The Dangers of Black and White Thinking

 

We’ve all witnessed the stalemates and negative repercussions resulting from all-or-nothing stands by unyielding governments. What may be harder to see is how all-or-nothing thinking, also known as polarizing, or black-and-white thinking, can exacerbate the battles we fight within ourselves.

Black and white thinking can be a symptom of multiple mental disorders, including major depression, narcissistic personality disorder and borderline personality disorder. According to the Depression and Bipolar Alert Alliance, black and white thinking can be highly damaging to self-esteem and is earmarked by negative self-talk in the extreme.

We all tend to pepper our conversations with exaggerations sometimes, in order to make a point or create a more interesting story, but when an individual proclaims a minor mishap to be an irreparable disaster, or believes he is a terrible person with no positive attributes on a consistent basis, this may be indicative of all-or-nothing thinking and a highly emotional, aroused brain.

Limiting possibilities

A cognitive distortion of reality, black and white thinking limits possibility. For example, a man who can’t get a date for Saturday night may believe he will never go out on another date again in his life and therefore, will never get married or father children. A woman recently laid off from work may believe she will never, ever work again and die homeless. This type of thinking eliminates possibility by inhibiting problem solving and makes life untenable, which may further exacerbate depression.  

Fight or Flight

When we are in the throes of deep emotion, it’s hard to think rationally or make calm, reasonable decisions and a pattern of black and white thinking may take hold. This type of thought process has its roots in the fight or flight response your science teacher probably drummed into your head in middle school.

Fight or flight is an instinctual, innate reaction which floods the brain and body with hormones like adrenaline, cortisol and epinephrine, in preparation for surviving a dangerous situation which requires an immediate response. While fight or flight thinking may come in handy if a mastodon (or mugger) is charging at you, it is much less helpful when dealing with your boss, spouse or the traffic cop who just gave you a ticket. Black and white thinking results from an overly extreme level of emotional arousal to everyday situations, as opposed to life or death ones.

Eradicating Black And White Thinking

Remember that it may be depression, or another underlying emotional disorder, which is causing your black and white thinking. Often, talking to a therapist or counselor will help and be an appropriate first step. Whether you seek outside support or not, there are a number of techniques which may help you eliminate black and white thinking. These include:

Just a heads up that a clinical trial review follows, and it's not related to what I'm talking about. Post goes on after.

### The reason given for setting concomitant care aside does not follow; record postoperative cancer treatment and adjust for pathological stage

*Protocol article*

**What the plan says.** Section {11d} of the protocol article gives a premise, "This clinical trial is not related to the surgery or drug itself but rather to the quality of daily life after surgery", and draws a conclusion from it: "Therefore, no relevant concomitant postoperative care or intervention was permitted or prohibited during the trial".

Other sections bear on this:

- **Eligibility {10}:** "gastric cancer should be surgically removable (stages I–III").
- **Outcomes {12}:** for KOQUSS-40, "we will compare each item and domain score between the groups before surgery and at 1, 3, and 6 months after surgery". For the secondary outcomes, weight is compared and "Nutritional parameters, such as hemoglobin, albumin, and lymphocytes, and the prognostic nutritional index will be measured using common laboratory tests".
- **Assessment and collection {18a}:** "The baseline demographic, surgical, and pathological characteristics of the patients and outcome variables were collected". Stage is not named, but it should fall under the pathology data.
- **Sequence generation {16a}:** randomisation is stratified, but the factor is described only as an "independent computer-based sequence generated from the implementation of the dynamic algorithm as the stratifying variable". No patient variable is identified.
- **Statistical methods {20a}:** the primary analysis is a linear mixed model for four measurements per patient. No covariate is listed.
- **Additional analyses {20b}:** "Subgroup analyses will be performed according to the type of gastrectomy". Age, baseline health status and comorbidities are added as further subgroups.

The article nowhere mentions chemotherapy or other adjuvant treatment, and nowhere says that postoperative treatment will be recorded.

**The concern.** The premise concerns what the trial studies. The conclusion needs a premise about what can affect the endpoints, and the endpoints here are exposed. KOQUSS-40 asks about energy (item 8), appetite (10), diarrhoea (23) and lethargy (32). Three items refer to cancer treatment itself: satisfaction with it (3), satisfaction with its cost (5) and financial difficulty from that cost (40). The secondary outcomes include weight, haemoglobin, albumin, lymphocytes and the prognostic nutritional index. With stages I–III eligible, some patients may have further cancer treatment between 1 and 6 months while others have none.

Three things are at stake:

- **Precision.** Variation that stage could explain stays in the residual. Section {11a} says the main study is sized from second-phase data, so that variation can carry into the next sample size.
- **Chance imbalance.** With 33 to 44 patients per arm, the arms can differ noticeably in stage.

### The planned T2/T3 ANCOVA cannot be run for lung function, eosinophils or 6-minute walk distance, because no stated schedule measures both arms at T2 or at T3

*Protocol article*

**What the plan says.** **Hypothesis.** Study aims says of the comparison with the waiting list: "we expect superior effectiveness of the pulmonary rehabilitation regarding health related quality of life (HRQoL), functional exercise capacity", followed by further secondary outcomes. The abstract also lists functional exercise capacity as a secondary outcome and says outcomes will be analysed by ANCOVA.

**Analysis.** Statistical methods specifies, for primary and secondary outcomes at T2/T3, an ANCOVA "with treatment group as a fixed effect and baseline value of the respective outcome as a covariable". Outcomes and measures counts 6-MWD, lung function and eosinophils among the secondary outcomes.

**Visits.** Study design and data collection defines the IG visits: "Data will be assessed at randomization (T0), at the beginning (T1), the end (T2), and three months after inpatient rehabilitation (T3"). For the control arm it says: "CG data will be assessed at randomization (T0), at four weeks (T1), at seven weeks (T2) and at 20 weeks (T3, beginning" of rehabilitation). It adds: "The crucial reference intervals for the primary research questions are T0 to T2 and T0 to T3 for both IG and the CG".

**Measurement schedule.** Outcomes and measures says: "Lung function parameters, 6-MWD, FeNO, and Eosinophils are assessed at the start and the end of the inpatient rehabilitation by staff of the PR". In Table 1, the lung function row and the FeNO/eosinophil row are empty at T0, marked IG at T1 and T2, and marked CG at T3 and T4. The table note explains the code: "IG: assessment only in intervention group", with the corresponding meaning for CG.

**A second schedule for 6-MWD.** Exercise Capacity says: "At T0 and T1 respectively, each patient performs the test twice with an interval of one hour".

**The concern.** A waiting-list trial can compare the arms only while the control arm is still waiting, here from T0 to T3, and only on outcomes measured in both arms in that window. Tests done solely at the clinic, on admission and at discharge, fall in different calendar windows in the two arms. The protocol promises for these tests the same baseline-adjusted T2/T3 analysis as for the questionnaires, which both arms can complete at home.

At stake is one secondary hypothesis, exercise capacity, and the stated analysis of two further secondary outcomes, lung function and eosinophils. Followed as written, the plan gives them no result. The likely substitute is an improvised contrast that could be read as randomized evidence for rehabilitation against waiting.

• Re-Frame Your Thoughts – Black and white thinking is earmarked by immediacy. Try to give yourself the luxury of a few moments of time to take a deep breath and gently challenge your negative thoughts, actions or words. For example, if you find yourself denigrating your own abilities, try to honestly affirm your attributes as well. This way, “I’m worthless and have no skills” may become “I may not be great at keeping spread sheets but am a pretty darn good cook.” This is not only more realistic, it is also more self-loving. The technique, known as cognitive re-framing, helps to eliminate negative self-talk and increases positive thinking.
  • Search for the Middle Ground – Life (and people) can be challenging, difficult and hard to deal with, but usually not so horrible, and change is impossible. Try to remind yourself that this, too, shall pass and look for the shades of grey which will help a sticky, painful or difficult situation become more tolerable. Speak to others and to yourself from this new-found middle ground and you may be able to reduce the deep emotional intensity which exacerbates black and white thinking.
  • Say Goodbye to Never and Every – Tempering your thoughts and expectations is easier if you banish absolutes from your vocabulary and your life. Instead of saying, “Everyone hates me,” instead say “My neighbor may not like me very much but I have a good relationship with the store clerk.” “I will never be happy,” may become “I am not happy right now but I am doing the best I can.”  This type of realistic thinking helps to create a framework of possibility for the future, reducing anxiety and depression.

Black and white thinking does not manifest itself overnight, nor can it be banished that way. Give yourself time and lots of practice identifying and eliminating negative self-talk and seek support from others who can help, such as a support group, dear friend or professional.